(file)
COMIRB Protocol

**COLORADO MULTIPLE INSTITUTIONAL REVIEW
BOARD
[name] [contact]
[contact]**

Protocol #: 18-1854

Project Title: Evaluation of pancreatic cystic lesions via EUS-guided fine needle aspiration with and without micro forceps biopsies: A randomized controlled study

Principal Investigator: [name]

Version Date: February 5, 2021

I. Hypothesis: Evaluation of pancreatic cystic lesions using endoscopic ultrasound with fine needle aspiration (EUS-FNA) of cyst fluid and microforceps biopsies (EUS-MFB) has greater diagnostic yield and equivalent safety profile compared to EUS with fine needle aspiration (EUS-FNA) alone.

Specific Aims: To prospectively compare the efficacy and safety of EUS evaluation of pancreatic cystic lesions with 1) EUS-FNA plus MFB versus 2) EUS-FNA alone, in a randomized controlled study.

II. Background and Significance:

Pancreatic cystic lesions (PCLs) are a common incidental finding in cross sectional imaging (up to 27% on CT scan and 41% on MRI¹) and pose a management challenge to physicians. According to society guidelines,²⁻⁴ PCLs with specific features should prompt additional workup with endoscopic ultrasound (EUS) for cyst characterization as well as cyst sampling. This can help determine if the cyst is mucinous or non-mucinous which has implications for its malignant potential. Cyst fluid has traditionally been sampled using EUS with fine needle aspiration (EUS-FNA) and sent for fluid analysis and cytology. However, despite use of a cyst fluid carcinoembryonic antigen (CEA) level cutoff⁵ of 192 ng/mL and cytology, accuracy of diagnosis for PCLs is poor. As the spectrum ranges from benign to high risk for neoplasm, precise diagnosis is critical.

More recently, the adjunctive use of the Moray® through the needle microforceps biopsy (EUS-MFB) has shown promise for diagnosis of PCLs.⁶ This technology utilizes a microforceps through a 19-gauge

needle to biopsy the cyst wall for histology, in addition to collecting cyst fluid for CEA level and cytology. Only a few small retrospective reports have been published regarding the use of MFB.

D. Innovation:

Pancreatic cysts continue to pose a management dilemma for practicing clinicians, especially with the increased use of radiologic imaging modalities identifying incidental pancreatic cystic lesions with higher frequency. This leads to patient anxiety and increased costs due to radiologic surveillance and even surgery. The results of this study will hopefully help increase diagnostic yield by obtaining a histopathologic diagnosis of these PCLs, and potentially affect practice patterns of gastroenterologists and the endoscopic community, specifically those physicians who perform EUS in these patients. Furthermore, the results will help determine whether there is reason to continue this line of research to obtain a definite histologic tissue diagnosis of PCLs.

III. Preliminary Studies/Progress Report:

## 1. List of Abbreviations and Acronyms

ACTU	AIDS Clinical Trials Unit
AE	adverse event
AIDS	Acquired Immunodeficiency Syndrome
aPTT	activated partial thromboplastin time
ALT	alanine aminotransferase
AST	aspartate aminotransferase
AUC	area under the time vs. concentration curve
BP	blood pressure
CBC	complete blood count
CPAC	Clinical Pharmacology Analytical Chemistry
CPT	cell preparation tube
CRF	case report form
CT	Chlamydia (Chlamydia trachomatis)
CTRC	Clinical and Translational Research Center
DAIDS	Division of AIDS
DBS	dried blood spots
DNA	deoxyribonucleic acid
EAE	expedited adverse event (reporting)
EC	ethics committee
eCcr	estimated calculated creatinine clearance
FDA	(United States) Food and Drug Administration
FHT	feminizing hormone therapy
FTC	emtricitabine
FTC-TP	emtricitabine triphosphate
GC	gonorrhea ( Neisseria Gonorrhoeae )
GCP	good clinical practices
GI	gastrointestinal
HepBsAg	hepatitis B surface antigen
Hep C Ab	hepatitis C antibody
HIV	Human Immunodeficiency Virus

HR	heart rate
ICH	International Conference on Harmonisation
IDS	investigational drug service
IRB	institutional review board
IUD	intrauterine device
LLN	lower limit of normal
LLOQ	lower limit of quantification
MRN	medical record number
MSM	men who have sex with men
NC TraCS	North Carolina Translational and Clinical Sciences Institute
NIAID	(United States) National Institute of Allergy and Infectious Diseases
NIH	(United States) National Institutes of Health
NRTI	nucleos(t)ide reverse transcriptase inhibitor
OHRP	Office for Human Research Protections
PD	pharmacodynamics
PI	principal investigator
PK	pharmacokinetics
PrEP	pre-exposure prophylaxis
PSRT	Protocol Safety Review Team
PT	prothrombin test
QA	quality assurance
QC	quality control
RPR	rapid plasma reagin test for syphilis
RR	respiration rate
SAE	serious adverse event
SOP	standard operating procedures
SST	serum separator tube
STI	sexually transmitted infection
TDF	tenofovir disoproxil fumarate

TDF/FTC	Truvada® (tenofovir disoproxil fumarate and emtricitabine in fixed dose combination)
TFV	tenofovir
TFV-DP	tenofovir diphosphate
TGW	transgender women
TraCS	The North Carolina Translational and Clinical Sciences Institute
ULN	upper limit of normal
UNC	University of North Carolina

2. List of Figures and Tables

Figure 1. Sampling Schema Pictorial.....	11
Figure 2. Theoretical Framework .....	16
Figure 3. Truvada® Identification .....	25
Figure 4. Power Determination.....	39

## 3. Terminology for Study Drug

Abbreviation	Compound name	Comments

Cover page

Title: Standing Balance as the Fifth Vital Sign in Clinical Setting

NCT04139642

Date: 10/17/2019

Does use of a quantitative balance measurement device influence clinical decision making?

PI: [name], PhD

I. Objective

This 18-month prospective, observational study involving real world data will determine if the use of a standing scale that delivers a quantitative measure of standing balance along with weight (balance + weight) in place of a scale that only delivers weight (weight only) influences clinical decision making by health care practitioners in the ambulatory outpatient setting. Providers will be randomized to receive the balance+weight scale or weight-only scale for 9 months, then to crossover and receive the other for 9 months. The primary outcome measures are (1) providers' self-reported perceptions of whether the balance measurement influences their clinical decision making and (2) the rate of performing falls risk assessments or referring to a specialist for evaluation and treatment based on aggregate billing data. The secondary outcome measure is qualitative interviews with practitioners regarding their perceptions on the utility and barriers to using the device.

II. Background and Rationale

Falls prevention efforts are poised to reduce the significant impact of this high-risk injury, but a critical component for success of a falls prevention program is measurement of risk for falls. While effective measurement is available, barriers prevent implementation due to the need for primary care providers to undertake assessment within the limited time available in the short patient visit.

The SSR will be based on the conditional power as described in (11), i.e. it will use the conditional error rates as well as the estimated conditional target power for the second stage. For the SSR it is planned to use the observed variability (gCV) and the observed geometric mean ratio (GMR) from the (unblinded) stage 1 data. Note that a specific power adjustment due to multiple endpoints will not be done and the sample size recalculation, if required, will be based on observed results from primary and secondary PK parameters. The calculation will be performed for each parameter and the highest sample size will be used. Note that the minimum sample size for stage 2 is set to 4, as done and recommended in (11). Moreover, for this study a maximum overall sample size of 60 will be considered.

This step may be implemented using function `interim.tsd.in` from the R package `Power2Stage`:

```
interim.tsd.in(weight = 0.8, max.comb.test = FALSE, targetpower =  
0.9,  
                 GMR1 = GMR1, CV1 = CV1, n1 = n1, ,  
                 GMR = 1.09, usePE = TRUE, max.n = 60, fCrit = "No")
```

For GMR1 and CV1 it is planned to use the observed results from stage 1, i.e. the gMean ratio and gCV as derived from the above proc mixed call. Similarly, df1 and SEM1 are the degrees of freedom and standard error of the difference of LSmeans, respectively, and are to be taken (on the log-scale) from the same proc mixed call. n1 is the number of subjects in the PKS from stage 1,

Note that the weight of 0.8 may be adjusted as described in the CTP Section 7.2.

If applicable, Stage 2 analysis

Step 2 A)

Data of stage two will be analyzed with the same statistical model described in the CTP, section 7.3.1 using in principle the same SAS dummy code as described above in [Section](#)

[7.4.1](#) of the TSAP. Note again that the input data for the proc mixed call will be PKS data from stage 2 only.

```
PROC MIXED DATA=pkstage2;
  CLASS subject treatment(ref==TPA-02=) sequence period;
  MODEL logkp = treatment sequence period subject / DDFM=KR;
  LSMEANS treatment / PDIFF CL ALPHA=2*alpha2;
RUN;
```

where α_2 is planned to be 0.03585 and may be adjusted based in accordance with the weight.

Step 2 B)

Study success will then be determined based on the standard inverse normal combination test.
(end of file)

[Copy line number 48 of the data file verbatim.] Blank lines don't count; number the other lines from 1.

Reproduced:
Hep C Ab	hepatitis C antibody